Stars with all the advantages

In 2013, President Obama’s Education Secretary, Arne Duncan characterized opponents of the Common Core as “white suburban moms who — all of a sudden — their child isn’t as brilliant as they thought they were, and their school isn’t quite as good as they thought they were.” (Washington Post, Answer Sheet, Nov. 16, 2013)

Jessie is that mom. Her son is not a prodigy. Yes, he’s a good math student but most students with a physician father, a college educated stay-at-home mother and a home with all the books and advantages would likely be a good math student, especially this early in their education.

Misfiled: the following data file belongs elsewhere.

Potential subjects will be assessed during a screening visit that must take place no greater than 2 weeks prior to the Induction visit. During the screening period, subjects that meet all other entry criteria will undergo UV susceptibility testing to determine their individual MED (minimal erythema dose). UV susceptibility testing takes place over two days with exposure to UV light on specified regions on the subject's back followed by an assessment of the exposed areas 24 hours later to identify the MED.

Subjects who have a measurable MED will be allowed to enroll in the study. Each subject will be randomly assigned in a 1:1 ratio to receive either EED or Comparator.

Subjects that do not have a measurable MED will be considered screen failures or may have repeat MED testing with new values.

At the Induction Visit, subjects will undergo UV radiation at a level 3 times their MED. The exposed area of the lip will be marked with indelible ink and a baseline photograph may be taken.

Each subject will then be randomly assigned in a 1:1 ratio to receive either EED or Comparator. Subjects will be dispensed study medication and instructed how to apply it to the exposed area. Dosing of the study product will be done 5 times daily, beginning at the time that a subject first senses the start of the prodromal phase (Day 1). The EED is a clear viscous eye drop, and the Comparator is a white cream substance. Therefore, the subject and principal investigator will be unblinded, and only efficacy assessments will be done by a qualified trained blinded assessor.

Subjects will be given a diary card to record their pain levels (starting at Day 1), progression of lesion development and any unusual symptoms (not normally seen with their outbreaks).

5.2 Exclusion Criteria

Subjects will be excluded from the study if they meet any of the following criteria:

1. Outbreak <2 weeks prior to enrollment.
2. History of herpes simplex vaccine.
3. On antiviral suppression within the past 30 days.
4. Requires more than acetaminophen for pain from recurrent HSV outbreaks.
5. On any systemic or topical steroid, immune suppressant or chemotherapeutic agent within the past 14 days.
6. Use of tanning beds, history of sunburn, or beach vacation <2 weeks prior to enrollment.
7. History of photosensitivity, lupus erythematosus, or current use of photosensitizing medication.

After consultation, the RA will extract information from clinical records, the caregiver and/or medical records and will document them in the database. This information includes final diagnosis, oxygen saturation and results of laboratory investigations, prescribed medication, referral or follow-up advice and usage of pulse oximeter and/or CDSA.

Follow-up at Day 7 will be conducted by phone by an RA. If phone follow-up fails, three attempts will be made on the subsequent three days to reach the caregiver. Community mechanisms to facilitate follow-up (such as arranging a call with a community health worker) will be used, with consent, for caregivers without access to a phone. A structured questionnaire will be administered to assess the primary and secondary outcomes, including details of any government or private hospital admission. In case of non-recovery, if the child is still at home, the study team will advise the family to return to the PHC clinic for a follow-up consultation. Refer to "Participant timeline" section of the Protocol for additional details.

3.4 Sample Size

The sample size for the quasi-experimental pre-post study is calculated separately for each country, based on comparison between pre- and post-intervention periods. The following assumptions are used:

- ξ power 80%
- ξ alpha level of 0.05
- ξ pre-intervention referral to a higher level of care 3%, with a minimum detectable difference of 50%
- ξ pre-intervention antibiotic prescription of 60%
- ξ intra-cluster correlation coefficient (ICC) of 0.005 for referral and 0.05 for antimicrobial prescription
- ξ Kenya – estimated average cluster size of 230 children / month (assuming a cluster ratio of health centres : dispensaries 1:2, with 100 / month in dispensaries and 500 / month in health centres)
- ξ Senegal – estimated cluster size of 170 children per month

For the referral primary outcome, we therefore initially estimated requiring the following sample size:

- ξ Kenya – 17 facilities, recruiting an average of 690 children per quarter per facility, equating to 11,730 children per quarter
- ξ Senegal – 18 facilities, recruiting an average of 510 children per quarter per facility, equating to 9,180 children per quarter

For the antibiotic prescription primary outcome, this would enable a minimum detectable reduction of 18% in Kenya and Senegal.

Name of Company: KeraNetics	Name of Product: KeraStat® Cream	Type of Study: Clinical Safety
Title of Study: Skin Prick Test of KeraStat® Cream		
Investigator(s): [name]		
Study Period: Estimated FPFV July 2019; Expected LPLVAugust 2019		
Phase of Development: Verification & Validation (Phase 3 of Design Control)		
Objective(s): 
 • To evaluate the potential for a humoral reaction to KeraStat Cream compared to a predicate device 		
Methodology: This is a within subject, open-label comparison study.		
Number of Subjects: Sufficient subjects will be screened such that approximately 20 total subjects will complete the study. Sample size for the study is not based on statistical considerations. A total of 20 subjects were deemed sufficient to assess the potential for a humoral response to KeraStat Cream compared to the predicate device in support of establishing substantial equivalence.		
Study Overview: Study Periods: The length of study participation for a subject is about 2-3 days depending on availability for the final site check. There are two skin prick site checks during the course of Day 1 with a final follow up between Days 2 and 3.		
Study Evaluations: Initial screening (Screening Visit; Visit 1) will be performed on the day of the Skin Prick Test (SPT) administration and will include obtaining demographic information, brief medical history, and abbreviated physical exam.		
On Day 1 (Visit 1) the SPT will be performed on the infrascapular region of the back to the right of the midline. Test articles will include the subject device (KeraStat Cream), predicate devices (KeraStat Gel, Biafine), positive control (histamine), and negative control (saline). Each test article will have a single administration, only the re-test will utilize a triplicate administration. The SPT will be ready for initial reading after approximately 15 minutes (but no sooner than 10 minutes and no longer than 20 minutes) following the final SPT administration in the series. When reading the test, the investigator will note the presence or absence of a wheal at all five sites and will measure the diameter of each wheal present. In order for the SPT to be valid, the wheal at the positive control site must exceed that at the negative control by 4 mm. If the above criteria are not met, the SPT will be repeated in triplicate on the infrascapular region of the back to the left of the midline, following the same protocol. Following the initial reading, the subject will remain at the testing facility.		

It’s universally understood by educators that many suburban parents think their carefully coached and over cossetted off spring is the next Einstein. Politics (we need the overwhelming support of those suburban parents to get our budgets approved) prevents educators from being honest about the discrepancy between the little Einstein’s actual academic skills and parents’ oversized confidence in those skills.

Compare these little Einsteins’ academic skills to the academic skills of the students performing at the highest levels in the world and we see we’re doing okay but not that great. (Newgeography, 7/25/2013, “High Confidence Not Translating to High Scores for American and European Students”).

These perceptions about our little Einsteins make the Jessies of the world an easy mark for the Loises of the world and their willingness to say anything to hold onto their cushy teaching schedules.